February 1, 2015: We get concerned if our nose starts bleeding, but according to Dr. James Stankiewicz, chair of the otolaryngology department at Loyola University Medical Center in Maywood, Ill, nosebleed is common during the winter season.
Cold winter air dries our nose and irritates it; as a result, it creates heat, which causes bleeding,? explained Dr. James Stankiewicz.
Nosebleeding in winter is more common among senior people because their mucous membranes are not very lush and dry winter air causes thinning blood vessels in the nose to break, Dr. James Stankiewicz explained. “Women who are post-menopausal are especially vulnerable to nosebleeds because of the decrease in estrogen that increases bodily fluids. Anyone who is taking blood thinners such as an aspirin regimen or Coumadin also is prone to nosebleeds,” Stankiewicz added.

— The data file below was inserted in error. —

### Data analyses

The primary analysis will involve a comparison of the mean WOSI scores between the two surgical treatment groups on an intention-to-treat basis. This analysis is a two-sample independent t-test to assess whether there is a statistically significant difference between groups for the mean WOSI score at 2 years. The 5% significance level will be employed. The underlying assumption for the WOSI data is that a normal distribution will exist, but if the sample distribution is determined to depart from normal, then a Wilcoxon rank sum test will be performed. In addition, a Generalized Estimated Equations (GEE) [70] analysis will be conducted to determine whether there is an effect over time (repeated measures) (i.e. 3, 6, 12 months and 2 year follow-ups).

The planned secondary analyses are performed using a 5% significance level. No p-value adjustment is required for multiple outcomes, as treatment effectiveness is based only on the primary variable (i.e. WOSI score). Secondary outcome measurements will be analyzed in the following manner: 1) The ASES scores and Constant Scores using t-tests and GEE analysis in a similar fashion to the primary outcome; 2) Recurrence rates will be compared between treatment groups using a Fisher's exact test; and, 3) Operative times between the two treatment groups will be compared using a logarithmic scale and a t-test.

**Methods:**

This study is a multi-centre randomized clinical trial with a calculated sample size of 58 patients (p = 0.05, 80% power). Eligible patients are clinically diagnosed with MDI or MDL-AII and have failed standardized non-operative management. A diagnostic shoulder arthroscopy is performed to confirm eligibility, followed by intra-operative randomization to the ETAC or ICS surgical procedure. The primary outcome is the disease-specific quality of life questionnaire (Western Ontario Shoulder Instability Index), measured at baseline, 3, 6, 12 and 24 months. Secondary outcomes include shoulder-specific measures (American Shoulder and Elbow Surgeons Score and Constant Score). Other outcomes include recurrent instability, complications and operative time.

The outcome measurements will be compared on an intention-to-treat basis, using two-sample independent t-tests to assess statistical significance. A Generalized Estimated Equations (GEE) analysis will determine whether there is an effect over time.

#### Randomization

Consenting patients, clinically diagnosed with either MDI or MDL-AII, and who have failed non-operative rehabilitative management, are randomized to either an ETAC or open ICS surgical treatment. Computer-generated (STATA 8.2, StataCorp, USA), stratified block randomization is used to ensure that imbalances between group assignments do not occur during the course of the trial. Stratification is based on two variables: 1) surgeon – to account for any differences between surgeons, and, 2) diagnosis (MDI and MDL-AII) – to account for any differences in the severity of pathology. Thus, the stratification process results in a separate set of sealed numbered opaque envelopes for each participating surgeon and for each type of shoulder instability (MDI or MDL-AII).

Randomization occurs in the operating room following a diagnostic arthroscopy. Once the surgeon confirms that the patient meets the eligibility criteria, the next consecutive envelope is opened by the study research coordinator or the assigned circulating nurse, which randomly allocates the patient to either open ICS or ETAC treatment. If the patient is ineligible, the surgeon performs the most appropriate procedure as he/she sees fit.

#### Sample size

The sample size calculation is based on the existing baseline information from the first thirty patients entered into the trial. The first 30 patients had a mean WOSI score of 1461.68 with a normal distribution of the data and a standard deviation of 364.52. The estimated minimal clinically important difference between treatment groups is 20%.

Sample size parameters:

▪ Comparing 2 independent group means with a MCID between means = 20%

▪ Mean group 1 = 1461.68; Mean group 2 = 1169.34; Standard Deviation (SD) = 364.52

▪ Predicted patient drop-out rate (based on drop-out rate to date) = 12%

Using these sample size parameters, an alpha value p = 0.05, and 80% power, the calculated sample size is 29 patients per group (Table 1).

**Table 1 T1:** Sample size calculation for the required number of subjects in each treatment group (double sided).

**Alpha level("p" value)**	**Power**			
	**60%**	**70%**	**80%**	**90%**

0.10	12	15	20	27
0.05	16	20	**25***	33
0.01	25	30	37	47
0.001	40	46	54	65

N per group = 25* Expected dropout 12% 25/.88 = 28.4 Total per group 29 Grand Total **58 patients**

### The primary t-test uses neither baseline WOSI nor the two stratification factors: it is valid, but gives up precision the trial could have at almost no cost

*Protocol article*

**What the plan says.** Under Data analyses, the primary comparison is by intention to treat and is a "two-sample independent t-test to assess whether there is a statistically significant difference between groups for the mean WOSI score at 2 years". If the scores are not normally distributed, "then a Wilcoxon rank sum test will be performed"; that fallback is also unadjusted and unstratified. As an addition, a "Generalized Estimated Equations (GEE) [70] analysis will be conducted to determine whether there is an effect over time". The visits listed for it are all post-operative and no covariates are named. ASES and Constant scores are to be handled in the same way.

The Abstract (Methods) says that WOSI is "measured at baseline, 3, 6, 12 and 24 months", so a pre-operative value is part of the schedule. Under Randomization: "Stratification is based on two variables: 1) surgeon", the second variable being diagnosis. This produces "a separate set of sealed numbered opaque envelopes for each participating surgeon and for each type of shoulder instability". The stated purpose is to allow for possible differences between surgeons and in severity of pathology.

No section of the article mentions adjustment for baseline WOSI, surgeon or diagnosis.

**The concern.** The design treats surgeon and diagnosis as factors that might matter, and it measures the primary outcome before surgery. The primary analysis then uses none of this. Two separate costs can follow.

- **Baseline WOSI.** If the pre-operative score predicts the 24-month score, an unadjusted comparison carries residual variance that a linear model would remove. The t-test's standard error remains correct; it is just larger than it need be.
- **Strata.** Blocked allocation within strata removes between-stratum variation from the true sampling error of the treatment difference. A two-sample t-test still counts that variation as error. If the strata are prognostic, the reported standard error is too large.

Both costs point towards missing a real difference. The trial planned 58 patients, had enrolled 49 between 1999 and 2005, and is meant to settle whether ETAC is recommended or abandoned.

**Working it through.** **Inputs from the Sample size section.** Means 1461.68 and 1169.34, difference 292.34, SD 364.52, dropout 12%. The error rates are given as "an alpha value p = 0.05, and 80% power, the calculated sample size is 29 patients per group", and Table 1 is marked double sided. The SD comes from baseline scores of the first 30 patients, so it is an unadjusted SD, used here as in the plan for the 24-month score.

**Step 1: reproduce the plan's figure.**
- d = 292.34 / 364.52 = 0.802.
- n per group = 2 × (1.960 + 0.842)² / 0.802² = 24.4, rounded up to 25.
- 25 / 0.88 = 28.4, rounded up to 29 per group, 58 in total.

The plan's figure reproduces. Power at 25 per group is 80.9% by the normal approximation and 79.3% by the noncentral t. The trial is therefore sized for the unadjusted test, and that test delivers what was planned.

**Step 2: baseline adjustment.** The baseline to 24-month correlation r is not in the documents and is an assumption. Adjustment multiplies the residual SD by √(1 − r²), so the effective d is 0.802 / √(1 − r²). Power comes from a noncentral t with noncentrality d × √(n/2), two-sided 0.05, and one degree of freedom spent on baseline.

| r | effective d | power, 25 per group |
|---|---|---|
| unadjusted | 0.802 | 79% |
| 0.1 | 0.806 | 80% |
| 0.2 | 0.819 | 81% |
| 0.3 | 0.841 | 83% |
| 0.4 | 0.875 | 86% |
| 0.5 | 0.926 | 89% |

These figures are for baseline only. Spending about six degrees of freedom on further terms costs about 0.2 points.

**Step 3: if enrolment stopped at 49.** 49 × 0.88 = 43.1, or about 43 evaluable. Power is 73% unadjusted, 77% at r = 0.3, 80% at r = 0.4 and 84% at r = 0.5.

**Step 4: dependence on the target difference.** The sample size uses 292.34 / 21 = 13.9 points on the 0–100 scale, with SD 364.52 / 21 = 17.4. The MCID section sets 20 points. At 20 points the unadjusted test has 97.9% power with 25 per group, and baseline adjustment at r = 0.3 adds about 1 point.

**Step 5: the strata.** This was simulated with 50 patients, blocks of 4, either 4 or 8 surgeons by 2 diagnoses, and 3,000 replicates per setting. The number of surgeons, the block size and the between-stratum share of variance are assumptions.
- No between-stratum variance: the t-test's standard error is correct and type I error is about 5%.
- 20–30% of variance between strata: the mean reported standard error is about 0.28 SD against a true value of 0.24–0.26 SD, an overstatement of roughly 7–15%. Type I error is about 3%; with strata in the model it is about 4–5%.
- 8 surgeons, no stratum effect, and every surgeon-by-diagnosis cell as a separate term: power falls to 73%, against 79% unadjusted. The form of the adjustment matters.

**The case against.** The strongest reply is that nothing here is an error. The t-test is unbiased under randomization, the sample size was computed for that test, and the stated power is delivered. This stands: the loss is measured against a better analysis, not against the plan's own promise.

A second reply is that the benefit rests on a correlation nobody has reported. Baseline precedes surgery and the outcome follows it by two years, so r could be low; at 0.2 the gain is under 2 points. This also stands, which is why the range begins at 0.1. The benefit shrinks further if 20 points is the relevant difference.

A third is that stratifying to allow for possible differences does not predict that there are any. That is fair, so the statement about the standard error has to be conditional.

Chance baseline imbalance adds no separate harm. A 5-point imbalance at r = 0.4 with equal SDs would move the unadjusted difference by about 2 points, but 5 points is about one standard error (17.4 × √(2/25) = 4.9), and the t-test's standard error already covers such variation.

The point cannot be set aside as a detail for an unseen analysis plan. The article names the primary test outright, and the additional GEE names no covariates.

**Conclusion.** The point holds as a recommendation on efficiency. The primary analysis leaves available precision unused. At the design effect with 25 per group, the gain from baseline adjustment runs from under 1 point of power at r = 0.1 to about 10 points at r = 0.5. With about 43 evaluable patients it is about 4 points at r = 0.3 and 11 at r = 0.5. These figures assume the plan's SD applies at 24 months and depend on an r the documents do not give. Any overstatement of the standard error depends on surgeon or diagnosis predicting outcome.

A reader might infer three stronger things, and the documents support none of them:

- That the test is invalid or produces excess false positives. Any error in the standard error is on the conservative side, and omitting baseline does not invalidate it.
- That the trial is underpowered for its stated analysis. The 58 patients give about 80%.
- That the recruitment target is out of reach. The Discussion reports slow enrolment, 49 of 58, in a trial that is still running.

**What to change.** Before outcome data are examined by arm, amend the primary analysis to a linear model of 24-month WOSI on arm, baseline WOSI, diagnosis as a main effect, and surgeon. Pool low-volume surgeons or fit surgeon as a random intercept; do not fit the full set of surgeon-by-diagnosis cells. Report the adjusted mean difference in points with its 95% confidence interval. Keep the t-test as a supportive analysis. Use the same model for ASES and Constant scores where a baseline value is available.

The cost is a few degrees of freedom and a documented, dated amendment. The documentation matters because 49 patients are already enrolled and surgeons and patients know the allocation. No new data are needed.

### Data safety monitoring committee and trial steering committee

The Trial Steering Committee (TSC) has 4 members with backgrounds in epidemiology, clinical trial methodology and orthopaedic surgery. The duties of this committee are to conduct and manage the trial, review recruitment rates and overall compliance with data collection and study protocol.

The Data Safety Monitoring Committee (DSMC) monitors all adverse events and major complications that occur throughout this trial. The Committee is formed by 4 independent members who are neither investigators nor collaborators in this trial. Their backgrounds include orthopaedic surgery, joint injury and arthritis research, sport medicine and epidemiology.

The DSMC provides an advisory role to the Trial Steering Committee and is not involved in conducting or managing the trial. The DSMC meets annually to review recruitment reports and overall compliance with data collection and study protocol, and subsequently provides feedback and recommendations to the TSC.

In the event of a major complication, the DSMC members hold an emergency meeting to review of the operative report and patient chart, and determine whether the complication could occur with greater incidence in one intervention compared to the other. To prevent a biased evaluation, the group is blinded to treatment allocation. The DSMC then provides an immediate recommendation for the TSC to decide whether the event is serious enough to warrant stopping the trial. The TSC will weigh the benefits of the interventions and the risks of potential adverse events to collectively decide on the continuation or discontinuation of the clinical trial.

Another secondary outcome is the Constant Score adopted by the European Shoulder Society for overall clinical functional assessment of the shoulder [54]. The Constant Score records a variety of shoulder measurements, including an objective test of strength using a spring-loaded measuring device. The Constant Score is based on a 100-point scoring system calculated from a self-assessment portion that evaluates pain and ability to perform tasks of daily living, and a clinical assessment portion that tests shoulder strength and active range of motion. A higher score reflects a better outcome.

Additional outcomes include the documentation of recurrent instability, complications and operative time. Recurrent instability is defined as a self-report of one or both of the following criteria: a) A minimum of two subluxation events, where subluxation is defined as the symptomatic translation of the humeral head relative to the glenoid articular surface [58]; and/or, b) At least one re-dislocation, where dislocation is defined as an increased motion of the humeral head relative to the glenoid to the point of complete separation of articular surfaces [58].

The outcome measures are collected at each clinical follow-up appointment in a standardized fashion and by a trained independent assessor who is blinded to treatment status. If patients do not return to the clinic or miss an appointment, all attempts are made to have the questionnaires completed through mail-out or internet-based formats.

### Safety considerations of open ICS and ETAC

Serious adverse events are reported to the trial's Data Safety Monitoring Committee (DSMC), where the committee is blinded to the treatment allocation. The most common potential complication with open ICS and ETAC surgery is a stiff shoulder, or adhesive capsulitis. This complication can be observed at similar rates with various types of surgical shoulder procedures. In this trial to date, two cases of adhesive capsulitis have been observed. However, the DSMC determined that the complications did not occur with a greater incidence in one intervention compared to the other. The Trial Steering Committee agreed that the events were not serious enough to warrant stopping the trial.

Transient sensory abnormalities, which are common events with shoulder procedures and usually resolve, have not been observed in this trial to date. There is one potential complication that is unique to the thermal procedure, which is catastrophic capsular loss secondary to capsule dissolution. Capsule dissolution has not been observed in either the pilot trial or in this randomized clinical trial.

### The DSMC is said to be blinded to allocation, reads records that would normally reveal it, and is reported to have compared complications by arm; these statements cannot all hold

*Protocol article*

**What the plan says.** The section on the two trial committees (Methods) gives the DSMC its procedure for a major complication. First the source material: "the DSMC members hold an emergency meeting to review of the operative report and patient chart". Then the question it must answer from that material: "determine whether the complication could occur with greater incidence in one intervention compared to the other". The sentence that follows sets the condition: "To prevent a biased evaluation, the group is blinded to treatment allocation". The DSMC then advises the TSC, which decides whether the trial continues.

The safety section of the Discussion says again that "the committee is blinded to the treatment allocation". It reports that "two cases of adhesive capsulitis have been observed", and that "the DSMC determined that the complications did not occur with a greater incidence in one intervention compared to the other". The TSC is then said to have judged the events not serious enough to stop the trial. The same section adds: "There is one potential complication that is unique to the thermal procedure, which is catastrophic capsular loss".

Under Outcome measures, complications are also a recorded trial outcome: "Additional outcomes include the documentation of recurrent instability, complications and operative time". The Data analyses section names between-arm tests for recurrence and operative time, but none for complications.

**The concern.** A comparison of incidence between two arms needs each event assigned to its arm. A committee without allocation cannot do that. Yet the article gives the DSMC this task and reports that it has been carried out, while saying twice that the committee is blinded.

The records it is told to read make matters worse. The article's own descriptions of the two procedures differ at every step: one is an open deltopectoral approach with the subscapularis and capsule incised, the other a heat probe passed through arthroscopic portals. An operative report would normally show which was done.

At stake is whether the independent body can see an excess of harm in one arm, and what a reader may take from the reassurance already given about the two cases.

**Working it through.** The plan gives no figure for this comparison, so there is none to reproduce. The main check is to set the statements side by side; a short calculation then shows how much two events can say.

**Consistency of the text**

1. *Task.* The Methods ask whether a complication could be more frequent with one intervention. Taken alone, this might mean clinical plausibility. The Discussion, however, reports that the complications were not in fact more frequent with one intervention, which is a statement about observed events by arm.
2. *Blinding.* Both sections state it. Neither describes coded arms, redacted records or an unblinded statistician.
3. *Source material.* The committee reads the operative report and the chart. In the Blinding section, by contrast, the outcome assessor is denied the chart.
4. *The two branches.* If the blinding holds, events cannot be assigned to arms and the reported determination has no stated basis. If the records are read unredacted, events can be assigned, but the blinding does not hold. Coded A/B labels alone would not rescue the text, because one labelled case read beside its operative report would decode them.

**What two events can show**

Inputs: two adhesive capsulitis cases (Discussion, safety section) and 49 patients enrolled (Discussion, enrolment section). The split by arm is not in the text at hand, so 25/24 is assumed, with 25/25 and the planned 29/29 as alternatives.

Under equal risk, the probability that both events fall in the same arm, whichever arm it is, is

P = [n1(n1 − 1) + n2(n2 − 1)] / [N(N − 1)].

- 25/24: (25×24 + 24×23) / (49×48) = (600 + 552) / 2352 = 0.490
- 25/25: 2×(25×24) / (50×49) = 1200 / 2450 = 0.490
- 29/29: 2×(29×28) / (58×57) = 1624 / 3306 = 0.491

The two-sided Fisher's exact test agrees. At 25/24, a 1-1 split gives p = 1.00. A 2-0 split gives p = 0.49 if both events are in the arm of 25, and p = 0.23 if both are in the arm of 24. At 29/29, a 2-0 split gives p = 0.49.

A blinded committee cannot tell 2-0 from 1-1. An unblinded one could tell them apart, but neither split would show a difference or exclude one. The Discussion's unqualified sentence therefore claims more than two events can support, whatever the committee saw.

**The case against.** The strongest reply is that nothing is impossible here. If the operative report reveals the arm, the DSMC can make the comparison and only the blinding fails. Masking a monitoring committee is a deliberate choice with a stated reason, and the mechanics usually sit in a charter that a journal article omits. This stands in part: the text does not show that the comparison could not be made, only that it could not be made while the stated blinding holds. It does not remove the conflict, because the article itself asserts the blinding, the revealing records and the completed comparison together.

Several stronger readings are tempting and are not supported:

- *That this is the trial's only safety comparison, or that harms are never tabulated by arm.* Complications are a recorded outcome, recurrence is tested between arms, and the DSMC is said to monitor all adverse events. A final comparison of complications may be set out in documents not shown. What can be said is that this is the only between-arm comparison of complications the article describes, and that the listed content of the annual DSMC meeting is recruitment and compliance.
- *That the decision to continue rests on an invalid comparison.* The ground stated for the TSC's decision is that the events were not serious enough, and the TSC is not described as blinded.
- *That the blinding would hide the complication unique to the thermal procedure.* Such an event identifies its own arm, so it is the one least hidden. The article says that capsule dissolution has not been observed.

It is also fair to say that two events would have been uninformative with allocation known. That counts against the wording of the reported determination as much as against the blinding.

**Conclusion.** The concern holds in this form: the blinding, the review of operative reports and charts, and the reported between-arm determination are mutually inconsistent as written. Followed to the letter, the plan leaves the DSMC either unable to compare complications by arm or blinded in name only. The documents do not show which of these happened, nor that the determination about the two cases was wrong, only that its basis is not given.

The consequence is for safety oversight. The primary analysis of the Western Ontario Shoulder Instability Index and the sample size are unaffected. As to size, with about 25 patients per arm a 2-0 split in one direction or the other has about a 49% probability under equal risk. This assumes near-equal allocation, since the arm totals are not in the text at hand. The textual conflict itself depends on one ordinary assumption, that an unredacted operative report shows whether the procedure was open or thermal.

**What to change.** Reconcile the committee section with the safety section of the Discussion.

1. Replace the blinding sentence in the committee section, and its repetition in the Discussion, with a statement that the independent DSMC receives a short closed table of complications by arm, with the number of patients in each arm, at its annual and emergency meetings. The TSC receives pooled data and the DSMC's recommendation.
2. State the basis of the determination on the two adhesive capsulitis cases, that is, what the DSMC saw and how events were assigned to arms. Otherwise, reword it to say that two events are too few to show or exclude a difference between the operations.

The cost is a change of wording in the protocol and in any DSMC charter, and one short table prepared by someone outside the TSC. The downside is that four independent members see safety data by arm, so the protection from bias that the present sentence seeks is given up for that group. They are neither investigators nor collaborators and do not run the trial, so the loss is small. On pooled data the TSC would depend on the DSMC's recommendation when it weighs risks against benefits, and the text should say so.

Dr. James Stankiewicz suggests the following solutions:
- When you get a nosebleed, tilt your head back and put pressure on the nostrils for about five minutes.
- Apply ice because the cold will cause blood vessels to constrict, which slows blood flow.
- Put petroleum jelly on cotton pads and insert them into your nostrils.
- Go to the doctor if the bleeding is profuse and will not stop.
Tips to prevent nosebleed in winter
- Keep your room warm and free of humidity before going to bed.
- A dab of petroleum jelly on either side of the septum, two times per day, will aid moisture.
- Saline sprays and specialized gels and ointments can also be used.
Source: University Medical Center
For more info: http://www.nlm.nih.gov/medlineplus/ency/article/003106.htm
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